Road Tests

Drive Review: Toyota Etios RSi is a rough diamond

“This modified Etios RSi a car that thrives on abuse.” I’m in the passenger seat trying to look calm while the owner, old enough to remember the halcyon days of Conquest RSI, gives me the rundown. But this is a car that actually does the talking so once we’ve got the technical nitty gritty out the way I dispense of the driver for the next week to make sense of this little bundle of boost.

Whether or not the Etios RSi thrives on abuse, it certainly encourages it. Like throwing a Berocca into your morning vitamin supplements, the Etios RSi is the most exciting Toyota we’ve driven since the GT86 and the rawest small hatch since Fiesta ST. Yet it draws inspiration from a completely different period: the genesis of the hot hatch genre with performance parity to a Mk1 GTi and Conquest RSi circa the 1980s. A formula of modest power output and rudimentary electronics but when coupled to a pared-back, humble character transforms into hilariously infectious.

I digress. The Etios RSi is a bit of a product conundrum for Toyota. This is not an official OEM product but there’s been considerable negotiations to sign the documents with selected AutoMark dealers carrying a 3-yr/100 000km OEM-level warranty at any Toyota service centre.

There are two packages, differentiated mostly by cosmetic details therefore retaining the mechanical upgrades. Basically categorised as understated sleeper or slightly extroverted. We’re testing the latter but with my own money I’d choose the cheaper option, still with the larger wheels and brakes leading from retuned dampers and springs but sans the carbon fibre, LEDs and dual fabric seats. Cars of this ilk didn’t know what carbon fibre was. It was a material reserved for supercars. Earnest styling suits this Etios RSi.

Either way this is hardly a rushed shed-built product. The quality that comes from constant tinkering is worthy of factory acclaim – this model has lived a hard life at track days and press events and it’s indestructible in a very Toyota kind of way. Predictable too in the way it builds boost progressively to imitate a larger normally aspirated engine. I’ve driven a handful of modified cars and 90% of them are wild, sawing fights with traction that stems from peaky boost. This just nibbles a bit harder at the steering.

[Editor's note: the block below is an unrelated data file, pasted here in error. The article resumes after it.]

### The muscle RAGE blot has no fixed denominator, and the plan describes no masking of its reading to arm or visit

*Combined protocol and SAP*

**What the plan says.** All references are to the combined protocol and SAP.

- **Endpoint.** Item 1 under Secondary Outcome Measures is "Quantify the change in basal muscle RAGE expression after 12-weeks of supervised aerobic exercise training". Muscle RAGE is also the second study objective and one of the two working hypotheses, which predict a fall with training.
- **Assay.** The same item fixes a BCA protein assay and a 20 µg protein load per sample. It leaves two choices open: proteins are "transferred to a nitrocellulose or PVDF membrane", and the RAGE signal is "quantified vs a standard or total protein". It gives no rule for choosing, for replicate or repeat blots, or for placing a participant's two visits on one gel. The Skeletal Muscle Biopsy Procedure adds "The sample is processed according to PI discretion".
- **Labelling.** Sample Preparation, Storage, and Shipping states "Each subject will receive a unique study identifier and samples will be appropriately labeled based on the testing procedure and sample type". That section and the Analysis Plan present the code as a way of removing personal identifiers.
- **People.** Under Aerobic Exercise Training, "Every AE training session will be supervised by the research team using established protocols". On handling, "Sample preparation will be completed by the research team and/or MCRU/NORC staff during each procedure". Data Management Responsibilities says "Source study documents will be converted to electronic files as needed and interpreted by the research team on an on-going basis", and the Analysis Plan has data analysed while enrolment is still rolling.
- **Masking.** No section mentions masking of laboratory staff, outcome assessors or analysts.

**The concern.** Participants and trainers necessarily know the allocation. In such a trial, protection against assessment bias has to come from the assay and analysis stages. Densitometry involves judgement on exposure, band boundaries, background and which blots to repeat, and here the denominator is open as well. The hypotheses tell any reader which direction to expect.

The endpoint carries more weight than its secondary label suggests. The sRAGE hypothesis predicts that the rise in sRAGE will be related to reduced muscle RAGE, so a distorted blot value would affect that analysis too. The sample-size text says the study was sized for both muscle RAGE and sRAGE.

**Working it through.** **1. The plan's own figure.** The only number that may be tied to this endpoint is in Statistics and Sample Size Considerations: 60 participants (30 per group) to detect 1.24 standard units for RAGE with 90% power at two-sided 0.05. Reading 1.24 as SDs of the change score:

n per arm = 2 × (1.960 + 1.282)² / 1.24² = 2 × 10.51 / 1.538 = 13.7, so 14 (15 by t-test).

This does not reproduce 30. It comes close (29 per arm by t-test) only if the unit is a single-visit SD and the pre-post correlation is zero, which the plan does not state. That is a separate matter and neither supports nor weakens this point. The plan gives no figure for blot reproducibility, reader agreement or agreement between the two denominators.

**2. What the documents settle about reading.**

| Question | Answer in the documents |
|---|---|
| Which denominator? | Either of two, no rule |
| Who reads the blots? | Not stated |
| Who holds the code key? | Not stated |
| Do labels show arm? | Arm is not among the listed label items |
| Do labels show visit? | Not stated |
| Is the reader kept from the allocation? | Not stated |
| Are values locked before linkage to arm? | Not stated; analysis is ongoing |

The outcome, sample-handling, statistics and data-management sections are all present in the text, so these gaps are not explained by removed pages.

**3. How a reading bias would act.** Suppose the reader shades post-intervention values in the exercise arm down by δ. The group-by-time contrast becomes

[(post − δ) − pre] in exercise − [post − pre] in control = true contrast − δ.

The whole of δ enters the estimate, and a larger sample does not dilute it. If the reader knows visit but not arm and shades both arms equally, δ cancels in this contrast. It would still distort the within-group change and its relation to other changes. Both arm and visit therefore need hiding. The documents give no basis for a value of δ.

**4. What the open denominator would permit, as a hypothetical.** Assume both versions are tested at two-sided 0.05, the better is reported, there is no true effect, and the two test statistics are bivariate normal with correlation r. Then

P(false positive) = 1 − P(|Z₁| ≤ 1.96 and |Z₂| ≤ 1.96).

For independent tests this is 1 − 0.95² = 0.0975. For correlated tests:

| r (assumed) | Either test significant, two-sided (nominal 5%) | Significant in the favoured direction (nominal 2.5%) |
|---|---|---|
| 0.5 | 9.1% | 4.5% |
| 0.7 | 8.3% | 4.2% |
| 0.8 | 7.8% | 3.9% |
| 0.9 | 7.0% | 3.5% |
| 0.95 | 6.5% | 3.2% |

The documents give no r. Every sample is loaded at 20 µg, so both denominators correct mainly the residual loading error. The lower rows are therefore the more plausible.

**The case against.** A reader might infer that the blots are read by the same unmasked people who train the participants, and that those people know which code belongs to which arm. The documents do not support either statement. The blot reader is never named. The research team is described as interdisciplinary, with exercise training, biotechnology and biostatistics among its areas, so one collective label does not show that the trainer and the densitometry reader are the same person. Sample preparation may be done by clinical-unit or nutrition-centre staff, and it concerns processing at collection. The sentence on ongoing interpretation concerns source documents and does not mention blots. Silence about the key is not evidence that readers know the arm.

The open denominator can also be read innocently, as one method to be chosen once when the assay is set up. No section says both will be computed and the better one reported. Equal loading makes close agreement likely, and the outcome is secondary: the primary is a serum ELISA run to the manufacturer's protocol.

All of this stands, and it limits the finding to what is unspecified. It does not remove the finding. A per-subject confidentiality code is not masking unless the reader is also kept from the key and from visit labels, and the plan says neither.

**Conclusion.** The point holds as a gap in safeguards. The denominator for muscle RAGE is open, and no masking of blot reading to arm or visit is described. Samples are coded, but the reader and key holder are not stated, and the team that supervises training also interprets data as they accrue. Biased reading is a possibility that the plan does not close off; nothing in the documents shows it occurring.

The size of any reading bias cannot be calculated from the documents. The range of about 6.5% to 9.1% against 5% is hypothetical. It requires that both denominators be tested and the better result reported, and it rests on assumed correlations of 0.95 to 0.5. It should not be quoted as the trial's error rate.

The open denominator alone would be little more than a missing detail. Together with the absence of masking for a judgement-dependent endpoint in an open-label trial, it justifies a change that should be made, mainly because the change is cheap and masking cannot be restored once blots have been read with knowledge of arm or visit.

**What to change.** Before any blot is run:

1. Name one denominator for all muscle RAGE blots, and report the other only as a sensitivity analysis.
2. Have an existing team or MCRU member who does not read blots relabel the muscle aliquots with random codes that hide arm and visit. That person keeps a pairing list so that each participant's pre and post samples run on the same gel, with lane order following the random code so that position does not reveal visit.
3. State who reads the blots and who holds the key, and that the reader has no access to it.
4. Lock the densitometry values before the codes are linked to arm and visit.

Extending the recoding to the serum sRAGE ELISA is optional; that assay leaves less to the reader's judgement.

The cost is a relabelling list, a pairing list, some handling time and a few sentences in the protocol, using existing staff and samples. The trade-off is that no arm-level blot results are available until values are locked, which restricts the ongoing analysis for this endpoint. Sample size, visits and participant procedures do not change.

It’s no ball of fire; 125kW and 240Nm – without the optional Performance Pack – places it quite low down the pecking order although with a weight of a tonne it registers a healthy power to weight figure – the 0-100km/h in 8.0 seconds and a top speed somewhere around 208km/h. But it’s willing to punch above its weight and holds your attention for every metre.

I do lament the pesky reminders that underneath all this is an Etios rather than say a VW Up so at the price you still need to live with manual wing mirrors, a crummy audio system with burnt toast for speakers (upgraded at a cost) and no volume controls on the steering wheel – which also doesn’t adjust for reach.

The idea of an Etios Gazoo Racing version is unlikely but the RSi heritage still resonates to a large loyal following. A modern-day interpretation of the classics as a motoring education for millennials. ANDREW LEOPOLD

SPECIFICATION

  • R265 000
  • 1496cc 4cyl, turbo petrol, FWD, 125kW, 240Nm
  • 9.0l/100km, n/a
  • 0-100km/h in 8.0secs, 208km/h
  • 1000kg
  • Verdict: All the hallmarks of an 80s hot hatch with airbags and Bluetooth. Power Pack option could be exciting.
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